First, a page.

4 Tips for effectice practice
By Harry / November 21
After playing guitar for a little while it is inevitable that you will stumble across this enigmatic chord. This was true for one of my adult students who has been having guitar lessons for a few months. A guitar playing friend had told him about the Hendrix chord, and in his next lesson he came to and asked:
“Did Hendrix invent the Hendrix chord?”
The short answer is no, he did not. A chord isn’t something you can invent. Its just something that is. Chords are groups of two or more notes played together, and they are named according to a simple(ish) set of rules.
So lets take a step back. What is the Hendrix chord?
If you have ever listened to Purple Haze or Foxy Lady then you have heard the Hendrix chord. It’s punchy, it’s bluesy, it’s rock and roll, it’s purple haze all in my brain, it’s … a dusty old jazz chord? The proper name for the Hendrix Chord is a Dominant 7#9. Which is an altered dominant chord consisting of:
“Yeah yeah yeah. Enough about intervals, how do I play it?”
Here you go:
Much of the chords tension comes from the semitone interval between the major major 3rd (G#) and the augmented 9th (G).
You can include or exclude both open E strings, the choice is yours. Remember, if you do choose to play the open strings, the chord is no longer movable up and down the neck.
There are many examples of musicians using this chord voicing before our beloved Jimi became synonymous with it with his 1967 release of Purple Haze. You can find the chord in the introduction to Dizzy Gillespie and Charlie Parker’s 1945 rendition of “All The things you are”. It also appears in Sunny Rollins’ “St. Thomas” from 1957. Our new favourite chord can also be found in the turn around section of Miles Davis’ “Freddie Freeloader”, which was released in 1959. These are just a few examples of Jazz musicians who used the Hendrix chord while Hendrix was still wearing nappies.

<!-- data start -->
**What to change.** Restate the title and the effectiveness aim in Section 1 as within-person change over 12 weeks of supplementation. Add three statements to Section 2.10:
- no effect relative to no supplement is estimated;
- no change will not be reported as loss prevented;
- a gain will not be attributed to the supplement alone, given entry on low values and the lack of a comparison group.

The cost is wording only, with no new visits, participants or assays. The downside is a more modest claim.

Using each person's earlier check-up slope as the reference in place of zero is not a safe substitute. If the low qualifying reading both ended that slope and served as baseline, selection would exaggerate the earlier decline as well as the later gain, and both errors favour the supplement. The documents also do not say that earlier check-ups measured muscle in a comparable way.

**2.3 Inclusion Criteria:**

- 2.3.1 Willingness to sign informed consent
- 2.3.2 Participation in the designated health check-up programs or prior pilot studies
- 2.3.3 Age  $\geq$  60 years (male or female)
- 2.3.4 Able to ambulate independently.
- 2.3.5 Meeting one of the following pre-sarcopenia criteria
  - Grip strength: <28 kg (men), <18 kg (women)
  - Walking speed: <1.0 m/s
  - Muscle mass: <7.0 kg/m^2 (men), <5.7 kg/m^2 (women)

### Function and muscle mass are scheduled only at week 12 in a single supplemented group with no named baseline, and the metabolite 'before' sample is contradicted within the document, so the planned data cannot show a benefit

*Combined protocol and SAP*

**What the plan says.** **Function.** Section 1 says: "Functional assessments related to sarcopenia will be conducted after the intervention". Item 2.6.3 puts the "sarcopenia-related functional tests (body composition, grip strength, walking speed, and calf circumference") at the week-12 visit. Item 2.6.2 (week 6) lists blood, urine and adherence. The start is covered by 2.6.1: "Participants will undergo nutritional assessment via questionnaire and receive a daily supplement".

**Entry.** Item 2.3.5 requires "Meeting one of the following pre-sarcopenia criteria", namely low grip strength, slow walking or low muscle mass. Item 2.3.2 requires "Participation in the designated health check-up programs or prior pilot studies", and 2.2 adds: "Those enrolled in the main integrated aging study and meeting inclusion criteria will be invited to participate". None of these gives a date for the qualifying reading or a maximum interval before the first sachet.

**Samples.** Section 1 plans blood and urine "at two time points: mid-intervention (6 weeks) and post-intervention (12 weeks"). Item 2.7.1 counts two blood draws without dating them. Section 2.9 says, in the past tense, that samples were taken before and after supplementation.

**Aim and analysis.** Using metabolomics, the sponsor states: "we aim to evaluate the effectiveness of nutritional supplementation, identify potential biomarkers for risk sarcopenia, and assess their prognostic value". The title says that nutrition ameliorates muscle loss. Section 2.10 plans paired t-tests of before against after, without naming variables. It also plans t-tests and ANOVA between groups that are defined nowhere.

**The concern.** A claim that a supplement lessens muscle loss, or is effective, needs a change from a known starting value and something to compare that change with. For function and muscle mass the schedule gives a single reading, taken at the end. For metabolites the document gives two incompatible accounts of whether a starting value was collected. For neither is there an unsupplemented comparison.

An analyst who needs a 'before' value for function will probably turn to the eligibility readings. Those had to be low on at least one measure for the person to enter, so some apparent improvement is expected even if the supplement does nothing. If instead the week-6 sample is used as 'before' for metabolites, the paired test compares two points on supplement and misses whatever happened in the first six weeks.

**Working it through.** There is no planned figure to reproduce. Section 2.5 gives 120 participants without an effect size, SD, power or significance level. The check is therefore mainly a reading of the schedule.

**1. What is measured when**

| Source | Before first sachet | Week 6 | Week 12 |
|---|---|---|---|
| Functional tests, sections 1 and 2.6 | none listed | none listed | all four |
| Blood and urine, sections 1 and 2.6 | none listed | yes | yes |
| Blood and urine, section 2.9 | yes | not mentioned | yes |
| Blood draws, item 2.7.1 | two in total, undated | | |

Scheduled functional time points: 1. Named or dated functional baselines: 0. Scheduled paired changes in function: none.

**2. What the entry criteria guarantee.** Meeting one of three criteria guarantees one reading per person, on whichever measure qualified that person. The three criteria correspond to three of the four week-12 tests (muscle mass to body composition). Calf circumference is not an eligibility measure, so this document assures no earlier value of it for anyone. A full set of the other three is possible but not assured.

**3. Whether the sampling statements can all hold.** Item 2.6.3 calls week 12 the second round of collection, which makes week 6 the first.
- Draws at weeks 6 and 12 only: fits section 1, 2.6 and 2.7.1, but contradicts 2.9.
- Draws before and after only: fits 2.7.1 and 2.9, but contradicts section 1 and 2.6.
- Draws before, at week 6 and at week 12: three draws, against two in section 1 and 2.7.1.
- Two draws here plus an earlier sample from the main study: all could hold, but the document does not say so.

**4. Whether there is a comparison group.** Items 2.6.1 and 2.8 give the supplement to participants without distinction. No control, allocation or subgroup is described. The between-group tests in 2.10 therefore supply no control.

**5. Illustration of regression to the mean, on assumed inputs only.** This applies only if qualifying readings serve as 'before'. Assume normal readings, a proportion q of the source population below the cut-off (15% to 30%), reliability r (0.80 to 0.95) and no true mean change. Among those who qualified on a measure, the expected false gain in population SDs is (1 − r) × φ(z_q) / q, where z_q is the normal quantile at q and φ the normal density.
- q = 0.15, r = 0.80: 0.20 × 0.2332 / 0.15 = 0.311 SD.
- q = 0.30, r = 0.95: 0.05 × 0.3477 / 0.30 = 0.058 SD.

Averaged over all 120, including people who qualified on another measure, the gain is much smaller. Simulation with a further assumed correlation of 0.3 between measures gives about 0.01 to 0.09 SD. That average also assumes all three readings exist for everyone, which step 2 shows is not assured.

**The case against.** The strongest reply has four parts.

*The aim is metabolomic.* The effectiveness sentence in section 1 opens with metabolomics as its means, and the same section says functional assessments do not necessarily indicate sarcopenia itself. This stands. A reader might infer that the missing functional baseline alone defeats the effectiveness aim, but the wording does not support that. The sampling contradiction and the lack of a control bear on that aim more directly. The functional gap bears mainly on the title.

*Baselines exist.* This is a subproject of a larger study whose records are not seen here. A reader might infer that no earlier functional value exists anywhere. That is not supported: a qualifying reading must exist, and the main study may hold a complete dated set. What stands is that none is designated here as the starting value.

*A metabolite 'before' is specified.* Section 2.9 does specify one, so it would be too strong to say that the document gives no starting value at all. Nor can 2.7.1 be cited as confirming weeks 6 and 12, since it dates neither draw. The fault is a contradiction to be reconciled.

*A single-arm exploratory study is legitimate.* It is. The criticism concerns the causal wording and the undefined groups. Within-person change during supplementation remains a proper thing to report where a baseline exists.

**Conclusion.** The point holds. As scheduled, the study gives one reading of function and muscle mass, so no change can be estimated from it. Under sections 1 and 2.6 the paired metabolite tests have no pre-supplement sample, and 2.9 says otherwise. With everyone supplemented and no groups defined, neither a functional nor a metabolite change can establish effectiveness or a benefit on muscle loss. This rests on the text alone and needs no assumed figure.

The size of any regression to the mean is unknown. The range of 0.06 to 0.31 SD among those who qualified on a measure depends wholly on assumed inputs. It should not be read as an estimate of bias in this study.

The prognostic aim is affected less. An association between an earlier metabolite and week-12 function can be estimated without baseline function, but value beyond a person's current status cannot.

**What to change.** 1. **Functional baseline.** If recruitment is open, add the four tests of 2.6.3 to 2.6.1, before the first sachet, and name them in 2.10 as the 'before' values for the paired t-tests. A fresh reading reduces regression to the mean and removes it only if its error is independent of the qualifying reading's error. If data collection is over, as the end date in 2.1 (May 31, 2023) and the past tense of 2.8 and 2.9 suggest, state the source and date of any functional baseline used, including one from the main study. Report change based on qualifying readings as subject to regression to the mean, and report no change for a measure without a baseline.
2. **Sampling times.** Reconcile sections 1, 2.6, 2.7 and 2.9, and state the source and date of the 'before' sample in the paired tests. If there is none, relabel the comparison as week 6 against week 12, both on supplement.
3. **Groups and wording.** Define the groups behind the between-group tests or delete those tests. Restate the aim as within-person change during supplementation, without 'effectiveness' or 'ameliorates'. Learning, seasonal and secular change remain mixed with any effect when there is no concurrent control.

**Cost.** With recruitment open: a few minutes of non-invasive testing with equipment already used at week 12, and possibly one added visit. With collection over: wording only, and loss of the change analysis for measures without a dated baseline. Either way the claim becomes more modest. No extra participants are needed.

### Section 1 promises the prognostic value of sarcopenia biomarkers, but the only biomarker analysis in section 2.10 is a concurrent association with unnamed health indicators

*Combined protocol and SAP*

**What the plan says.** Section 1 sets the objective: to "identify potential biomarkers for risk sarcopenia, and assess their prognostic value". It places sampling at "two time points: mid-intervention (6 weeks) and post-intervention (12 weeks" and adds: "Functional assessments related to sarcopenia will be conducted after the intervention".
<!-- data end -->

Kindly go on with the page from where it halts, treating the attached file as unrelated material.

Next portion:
The Beatles also used this chord before Hendrix. “Taxman” is the opening track on the 1966 album Revolver. The song uses a D7(#9). George Harrison repeatedly stabs the chord to create tension. This application of the 7(#9) chord in a pop song is much closer to how Jimi would later utilise it. No one can take away from what Hendrix did for guitar playing. He changed the game. He is the undisputed patron saint of guitar. But next time you go to play the Hendrix chord, spare a thought for the Jazz cats who were using the chord for decades before Jimi.